The first step is to know your child. Because of their condition, you cannot “push” them to be responsible. Your child needs to understand the implications of their allergies, but remember that it is typically not before age 7 (and as late as 10) that they can fully grasp the concept of death. This knowledge is a game-changer for an al
lergic child, and how they respond is anyone’s guess. Some may mature overnight. Others may be unable to deal with this overwhelming new realization and pretend it’s not real. Let their response be your guide and respond accordingly.

As they get older, they will notice what steps you take to keep them safe, for example, calling ahead before an outing to see what food will be served. If your child is an extrovert, you can ask them if they would like to make the call. But bear in mind that these calls mean talking to adults, and most children are not comfortable doing that until well into their teens.

Never lose sight of the fact that you are a parent and that this is not a popularity contest. They may roll their eyes on the way out when you ask (again!) if they have their auto-injector and asthma medication with them.
As teens, they may not want to divulge where they’re going, and although they won’t make the necessary calls, they won’t want you to either. Stand firm.

When you have an allergic child, it’s hard not to be a helicopter parent. Using that metaphor, then I was a 737 jet. I make no excuses, and I have no regrets. Until this day I am making sure my daughter follows up with her pulmonary specialist and allergist. There is nothing I would like better than to shed this responsibility, but until I am 100% sure that she can fully assume the load, I will be there, because it’s my job and because I love her.

Babysitting Allergy Dilemma

Babysitting is something a lot of teens do to make a few dollars but have you ever thought about the precautions you must take when you have allergies? The worst thing to happen is to have an allergic reaction when babysitting, as you are supposed to be taking care of other people.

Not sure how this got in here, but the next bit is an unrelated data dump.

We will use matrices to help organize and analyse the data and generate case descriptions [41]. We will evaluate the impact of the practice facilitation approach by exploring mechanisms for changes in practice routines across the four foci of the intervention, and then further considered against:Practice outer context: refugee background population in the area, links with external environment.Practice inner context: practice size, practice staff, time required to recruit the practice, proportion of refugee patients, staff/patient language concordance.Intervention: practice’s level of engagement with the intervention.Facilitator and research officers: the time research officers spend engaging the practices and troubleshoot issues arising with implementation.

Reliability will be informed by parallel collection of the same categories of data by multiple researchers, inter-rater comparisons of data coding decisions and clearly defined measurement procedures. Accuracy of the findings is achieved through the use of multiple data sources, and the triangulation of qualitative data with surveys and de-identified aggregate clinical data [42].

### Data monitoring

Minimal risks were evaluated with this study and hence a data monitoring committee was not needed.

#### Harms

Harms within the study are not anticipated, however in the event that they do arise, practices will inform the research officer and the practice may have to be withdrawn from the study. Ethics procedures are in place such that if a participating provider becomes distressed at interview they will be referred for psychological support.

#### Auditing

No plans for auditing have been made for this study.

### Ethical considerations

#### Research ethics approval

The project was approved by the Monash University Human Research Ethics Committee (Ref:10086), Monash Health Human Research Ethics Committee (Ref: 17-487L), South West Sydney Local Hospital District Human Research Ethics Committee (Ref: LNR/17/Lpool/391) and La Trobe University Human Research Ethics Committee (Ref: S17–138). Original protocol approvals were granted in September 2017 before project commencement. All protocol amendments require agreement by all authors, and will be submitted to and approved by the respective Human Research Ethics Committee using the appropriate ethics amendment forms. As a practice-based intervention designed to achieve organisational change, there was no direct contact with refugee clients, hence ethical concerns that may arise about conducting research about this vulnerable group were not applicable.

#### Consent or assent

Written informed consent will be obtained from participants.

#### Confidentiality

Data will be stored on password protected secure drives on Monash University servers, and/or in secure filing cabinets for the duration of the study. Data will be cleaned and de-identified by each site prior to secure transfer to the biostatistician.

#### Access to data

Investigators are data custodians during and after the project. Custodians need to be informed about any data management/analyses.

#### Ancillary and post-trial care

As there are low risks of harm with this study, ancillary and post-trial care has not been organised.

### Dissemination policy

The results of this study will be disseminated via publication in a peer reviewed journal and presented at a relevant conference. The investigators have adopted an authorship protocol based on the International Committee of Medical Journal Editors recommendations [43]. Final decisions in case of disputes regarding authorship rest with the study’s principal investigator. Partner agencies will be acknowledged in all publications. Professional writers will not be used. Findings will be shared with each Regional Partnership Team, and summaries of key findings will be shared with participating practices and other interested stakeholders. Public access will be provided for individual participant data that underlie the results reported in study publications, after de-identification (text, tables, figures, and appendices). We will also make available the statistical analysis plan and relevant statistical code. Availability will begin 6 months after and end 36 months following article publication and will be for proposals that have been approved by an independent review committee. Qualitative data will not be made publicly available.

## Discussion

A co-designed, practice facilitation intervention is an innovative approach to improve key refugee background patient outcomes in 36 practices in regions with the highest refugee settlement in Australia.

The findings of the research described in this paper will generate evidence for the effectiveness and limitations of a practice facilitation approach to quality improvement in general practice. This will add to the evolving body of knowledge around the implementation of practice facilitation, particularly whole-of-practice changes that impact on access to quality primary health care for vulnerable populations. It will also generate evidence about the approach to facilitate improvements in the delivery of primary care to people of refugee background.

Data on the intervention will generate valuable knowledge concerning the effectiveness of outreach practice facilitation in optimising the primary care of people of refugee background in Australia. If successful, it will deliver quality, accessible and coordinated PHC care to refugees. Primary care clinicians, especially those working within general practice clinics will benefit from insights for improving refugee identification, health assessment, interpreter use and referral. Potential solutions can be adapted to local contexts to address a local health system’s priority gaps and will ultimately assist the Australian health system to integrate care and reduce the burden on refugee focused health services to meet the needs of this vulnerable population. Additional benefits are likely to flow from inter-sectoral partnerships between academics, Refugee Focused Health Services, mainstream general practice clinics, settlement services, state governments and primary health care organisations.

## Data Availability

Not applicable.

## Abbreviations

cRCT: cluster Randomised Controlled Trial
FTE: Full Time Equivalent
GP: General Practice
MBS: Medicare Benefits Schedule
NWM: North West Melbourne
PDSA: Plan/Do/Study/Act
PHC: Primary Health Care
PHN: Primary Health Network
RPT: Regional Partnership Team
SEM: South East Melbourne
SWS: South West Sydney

Here’s a few allergy safe babysitting tips. First of all, if it is your first time babysitting for a family, make sure to tell them about your allergies. That way if you are feeding the kids, the food that you are giving them can be prepared to not have any of your allergens in it.

Second, when you babysit, parents sometimes tell you that you can eat one of their snacks. If you don’t feel comfortable eating their food, it is completely reasonable to bring your own snacks.  When you get to the babysitting house, make sure that there is none of your allergens lying around. If there is, politely ask the parents to store it out of sight, and not to take it out while you are there.  

 
Here is a little story that happened to me. I always thought that babysitting wasn’t something that was affected by my allergies. When I got to this one house, the parents asked me if I could make the kids dinner and feed them one hour from then. I said okay and asked what I should make. They said I should feed them peanut butter and jelly sandwiches. I told her I couldn’t because I was allergic to peanuts and they said they didn’t have any other food so I was going to have to make them that.